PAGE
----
With New York City reaching a record low number of new COVID-19 cases, senior centers are finally coming back, Mayor Bill de Blasio announced Tuesday.
Older New Yorkers can resume outdoor activities at senior centers immediately and can begin taking part in indoor activities in two weeks on June 14.
On June 1, officials reported the city’s overall COVID-19 positivity rate had fallen to the lowest it has been since the pandemic began in March 2020, at 0.83%.
The mayor attributed the low positivity rate to New Yorkers’ commitment to abide by COVID-19 health and safety guidelines such as maintaining social distance and wearing masks as well the vaccine. So far, 8,289,469 doses of the vaccine have been administered across the five boroughs.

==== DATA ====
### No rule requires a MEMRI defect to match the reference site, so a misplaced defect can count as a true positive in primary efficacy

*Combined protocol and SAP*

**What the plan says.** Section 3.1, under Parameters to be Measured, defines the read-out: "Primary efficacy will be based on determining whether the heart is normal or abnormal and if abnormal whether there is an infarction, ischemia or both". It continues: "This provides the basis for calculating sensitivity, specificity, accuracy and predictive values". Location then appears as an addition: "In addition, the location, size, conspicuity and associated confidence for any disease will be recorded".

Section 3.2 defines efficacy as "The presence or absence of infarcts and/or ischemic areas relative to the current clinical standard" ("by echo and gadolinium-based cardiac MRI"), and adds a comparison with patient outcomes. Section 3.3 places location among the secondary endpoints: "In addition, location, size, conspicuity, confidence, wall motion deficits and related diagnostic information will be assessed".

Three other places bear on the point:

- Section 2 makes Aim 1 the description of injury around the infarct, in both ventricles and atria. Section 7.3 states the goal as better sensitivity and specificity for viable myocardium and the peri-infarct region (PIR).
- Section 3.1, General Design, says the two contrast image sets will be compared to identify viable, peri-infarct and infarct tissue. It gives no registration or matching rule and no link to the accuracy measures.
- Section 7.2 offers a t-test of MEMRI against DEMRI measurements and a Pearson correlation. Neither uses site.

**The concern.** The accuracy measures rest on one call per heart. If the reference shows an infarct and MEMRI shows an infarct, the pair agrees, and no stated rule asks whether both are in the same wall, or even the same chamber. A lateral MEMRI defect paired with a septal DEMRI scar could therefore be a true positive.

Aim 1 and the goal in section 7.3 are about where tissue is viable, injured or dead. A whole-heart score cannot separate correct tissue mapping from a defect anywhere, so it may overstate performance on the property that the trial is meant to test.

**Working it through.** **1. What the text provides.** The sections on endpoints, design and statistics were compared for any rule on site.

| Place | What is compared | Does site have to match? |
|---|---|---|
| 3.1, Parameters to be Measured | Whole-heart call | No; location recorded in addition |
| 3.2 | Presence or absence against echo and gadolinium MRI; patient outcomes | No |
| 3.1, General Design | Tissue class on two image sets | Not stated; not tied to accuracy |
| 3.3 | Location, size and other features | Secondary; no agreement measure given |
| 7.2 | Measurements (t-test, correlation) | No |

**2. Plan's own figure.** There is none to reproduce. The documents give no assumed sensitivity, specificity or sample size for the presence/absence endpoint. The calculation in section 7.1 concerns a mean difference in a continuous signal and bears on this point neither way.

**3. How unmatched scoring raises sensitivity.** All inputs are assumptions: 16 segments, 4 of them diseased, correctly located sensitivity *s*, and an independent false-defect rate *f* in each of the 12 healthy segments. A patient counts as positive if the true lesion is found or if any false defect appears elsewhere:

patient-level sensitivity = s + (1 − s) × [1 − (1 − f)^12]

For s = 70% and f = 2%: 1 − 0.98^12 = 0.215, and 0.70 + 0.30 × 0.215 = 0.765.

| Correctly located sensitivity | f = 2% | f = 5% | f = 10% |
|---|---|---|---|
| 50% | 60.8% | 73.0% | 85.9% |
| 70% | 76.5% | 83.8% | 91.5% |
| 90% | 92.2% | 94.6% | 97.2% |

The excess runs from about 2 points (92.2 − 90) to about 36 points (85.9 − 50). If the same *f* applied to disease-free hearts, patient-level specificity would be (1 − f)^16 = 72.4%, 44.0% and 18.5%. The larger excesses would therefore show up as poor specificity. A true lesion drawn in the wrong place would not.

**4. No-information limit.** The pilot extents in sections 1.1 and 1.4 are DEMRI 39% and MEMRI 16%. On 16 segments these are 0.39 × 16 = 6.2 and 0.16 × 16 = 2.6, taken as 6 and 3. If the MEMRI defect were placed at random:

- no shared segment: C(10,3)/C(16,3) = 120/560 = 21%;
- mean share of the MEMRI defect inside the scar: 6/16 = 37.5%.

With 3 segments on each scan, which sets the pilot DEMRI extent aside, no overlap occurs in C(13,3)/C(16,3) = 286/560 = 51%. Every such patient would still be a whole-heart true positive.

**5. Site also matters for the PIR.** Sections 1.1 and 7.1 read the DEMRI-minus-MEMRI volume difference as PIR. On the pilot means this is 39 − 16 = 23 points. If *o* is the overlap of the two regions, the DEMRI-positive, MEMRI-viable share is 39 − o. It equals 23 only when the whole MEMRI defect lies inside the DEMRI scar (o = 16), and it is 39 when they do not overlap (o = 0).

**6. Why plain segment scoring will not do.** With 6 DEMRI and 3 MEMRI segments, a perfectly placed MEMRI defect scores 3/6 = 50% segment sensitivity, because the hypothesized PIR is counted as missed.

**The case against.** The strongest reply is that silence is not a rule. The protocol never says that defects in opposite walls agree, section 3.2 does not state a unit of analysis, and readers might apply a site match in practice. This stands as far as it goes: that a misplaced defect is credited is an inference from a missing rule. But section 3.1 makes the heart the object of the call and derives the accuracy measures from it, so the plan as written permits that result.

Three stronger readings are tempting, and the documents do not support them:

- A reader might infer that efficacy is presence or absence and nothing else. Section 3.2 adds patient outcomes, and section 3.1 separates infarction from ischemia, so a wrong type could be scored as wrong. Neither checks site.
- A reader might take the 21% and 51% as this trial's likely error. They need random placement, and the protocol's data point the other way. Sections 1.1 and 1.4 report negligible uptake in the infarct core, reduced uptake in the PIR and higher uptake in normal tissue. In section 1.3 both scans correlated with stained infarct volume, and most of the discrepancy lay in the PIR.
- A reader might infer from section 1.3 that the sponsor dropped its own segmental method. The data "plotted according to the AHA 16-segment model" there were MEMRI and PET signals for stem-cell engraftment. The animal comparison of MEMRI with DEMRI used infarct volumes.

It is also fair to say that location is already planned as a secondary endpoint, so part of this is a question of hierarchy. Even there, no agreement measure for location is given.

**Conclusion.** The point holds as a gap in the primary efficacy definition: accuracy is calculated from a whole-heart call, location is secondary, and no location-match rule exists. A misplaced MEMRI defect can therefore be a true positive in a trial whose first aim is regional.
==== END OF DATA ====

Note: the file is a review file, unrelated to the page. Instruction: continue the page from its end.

“We’ll be careful, we’ll be safe,” de Blasio told New Yorkers listening to his almost daily pandemic press conference. “We are going to make sure there’s smart distancing to keep our senior centers safe but the time is now.”
Seniors, and particularly older people of color, have borne the brunt of the COVID-19 pandemic and has been shown to especially deadly to adults 60 years or older with underlying health conditions.
Manhattan City Council Member Margaret Chin, chair for the Council’s Committee on Aging, spoke to how excited some seniors are at the idea of senior centers reopening during the mayor press conference.
“Every time I run into them or they call my office they say ‘when are we going to open our center I want to see my friends … I want to do the exercise program, the art program, the cooking program,” Chin said. “They are really looking forward to this.”